5)     After the initial welcome home, nobody wants to hear about what life was like there. The fact is, most people will never leave their home area. You square yourself away into your life experiences and continue on.
The hardest part for me was the life decision I had to make. I grew up thinking that you had to always honor your promises, and to believe in the good of all people.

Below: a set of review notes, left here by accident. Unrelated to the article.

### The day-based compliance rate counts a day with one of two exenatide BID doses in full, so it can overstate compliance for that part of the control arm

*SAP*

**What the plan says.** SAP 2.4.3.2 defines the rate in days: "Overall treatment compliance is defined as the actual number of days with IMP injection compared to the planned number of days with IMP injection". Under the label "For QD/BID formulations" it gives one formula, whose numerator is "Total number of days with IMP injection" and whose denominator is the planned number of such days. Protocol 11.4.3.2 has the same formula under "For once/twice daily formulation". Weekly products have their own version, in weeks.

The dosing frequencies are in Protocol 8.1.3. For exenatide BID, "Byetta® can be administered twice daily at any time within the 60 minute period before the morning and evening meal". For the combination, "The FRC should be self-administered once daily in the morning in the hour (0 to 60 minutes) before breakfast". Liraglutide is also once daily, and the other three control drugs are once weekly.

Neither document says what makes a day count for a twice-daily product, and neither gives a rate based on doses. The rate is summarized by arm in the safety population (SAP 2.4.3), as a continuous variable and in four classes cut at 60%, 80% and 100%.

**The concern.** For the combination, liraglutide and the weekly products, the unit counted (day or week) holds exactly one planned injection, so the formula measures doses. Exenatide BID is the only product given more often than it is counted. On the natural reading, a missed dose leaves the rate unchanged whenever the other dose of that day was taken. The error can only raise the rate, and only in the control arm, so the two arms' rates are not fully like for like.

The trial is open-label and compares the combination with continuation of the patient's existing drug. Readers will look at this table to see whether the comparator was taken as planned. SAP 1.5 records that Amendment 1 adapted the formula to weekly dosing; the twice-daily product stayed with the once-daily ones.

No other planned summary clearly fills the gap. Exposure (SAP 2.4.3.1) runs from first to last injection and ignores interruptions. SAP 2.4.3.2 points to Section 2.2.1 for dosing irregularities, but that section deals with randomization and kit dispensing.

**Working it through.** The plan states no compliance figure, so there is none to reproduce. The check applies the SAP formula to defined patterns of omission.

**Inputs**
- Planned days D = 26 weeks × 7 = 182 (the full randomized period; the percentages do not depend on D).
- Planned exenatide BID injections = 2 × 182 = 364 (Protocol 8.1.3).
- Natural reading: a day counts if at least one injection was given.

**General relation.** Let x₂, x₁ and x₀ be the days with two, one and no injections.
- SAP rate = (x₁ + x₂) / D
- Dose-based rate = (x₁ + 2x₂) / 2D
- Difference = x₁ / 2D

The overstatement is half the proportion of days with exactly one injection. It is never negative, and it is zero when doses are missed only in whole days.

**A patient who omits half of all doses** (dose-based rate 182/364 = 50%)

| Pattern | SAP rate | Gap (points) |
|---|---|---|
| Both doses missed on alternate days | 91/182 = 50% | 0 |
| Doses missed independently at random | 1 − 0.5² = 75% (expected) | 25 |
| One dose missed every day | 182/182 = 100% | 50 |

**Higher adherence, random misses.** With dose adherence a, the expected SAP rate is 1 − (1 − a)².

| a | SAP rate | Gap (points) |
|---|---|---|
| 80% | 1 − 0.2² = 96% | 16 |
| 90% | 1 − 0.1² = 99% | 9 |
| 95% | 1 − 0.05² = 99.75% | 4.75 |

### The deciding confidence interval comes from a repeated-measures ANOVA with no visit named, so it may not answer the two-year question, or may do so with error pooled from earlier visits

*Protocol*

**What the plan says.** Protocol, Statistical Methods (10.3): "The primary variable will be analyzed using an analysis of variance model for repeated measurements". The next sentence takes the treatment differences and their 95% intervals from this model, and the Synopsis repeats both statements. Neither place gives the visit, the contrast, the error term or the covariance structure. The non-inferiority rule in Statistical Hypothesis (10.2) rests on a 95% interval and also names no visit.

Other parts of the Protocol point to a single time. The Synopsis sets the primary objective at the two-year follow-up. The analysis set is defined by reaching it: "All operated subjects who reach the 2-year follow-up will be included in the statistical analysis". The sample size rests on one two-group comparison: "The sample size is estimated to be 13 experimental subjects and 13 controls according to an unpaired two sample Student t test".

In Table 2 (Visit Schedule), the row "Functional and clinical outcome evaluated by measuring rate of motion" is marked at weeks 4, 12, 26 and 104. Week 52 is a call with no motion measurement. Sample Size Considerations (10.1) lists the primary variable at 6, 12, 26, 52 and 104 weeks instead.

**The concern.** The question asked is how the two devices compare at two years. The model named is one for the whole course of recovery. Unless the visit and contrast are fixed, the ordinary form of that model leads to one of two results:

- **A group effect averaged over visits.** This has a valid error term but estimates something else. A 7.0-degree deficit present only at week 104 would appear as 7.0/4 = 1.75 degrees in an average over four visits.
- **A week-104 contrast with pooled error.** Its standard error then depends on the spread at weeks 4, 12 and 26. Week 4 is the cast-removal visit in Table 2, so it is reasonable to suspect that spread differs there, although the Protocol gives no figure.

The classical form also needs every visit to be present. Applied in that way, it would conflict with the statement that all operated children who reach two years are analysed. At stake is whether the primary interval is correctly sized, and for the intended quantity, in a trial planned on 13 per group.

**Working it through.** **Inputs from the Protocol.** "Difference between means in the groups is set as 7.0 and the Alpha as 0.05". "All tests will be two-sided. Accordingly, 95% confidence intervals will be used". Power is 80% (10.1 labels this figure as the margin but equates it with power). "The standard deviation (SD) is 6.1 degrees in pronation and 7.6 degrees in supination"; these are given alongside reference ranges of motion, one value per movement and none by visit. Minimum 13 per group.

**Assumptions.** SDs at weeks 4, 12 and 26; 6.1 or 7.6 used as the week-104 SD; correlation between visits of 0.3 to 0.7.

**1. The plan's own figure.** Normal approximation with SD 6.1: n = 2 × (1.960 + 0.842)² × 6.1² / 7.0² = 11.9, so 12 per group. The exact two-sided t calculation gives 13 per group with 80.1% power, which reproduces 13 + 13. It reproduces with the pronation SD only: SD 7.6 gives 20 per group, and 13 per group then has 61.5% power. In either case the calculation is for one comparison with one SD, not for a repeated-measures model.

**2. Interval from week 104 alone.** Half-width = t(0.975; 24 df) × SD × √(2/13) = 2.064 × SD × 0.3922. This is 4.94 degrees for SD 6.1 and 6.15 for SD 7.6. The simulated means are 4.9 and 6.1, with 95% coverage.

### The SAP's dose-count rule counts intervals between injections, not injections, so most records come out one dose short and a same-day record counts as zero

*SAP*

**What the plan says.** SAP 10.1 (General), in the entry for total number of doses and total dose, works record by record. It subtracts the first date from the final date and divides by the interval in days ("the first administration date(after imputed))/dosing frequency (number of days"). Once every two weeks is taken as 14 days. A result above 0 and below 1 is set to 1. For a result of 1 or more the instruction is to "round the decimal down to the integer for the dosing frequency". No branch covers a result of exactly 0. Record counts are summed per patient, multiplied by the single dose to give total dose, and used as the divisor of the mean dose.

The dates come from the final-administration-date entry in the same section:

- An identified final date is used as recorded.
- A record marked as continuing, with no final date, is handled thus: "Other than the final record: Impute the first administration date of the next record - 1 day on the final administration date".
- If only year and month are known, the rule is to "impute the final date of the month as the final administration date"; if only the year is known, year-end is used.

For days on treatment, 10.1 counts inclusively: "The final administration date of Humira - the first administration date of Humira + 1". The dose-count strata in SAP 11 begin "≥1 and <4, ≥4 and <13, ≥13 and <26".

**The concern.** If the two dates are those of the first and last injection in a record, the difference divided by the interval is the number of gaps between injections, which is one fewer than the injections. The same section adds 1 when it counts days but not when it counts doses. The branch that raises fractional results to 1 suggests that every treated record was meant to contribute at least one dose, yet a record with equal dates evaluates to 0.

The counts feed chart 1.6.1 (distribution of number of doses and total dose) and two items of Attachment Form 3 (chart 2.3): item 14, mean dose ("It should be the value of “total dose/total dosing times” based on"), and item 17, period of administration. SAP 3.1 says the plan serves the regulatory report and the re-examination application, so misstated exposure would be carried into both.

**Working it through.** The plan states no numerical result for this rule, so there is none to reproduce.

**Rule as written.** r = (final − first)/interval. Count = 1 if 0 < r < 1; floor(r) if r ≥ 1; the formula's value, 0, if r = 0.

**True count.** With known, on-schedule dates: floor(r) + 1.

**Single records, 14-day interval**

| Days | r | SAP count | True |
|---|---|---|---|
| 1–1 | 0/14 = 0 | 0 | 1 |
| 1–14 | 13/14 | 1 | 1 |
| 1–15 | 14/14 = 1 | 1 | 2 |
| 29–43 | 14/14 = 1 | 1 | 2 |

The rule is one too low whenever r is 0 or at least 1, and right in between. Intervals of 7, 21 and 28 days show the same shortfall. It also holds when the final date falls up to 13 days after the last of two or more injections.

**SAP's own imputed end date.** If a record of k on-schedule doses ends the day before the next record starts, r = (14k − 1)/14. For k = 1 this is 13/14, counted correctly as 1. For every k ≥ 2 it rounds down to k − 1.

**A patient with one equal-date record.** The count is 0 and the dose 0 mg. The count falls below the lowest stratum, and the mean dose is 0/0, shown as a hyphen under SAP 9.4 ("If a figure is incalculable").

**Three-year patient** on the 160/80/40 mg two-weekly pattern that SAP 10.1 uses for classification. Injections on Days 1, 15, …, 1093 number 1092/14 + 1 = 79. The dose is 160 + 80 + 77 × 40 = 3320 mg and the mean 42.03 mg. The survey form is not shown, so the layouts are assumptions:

I had signed on to go back to Korea, but in the time I had left, the economy of the country failed, and I went back into a job which was not for the faint of heart. My salary was reduced as the boss said they needed to keep the school open. (This was the first cut, as the year went on, we went without our salaries for months at a time). Not everyone in the world is honest, or willing to follow the rules. My boss virtually enslaved me in his school working long hours, with insufficient pay so that I could not escape, or have the time and energy to find new work. When my contract came up for renewal, I attempted to look for a new job, only to be thwarted in my attempts by the boss scheduling a new class on my day off. This was on a Friday night with the class to begin the next morning. I also had my immigration card stolen by the boss who attempted to imprison me within my job. His thinking being, if I tried to leave the country, I would be arrested for overstaying my immigration visa and be sent to prison. Afterwards, I found out that they only would have deported me and kept me from returning to the country.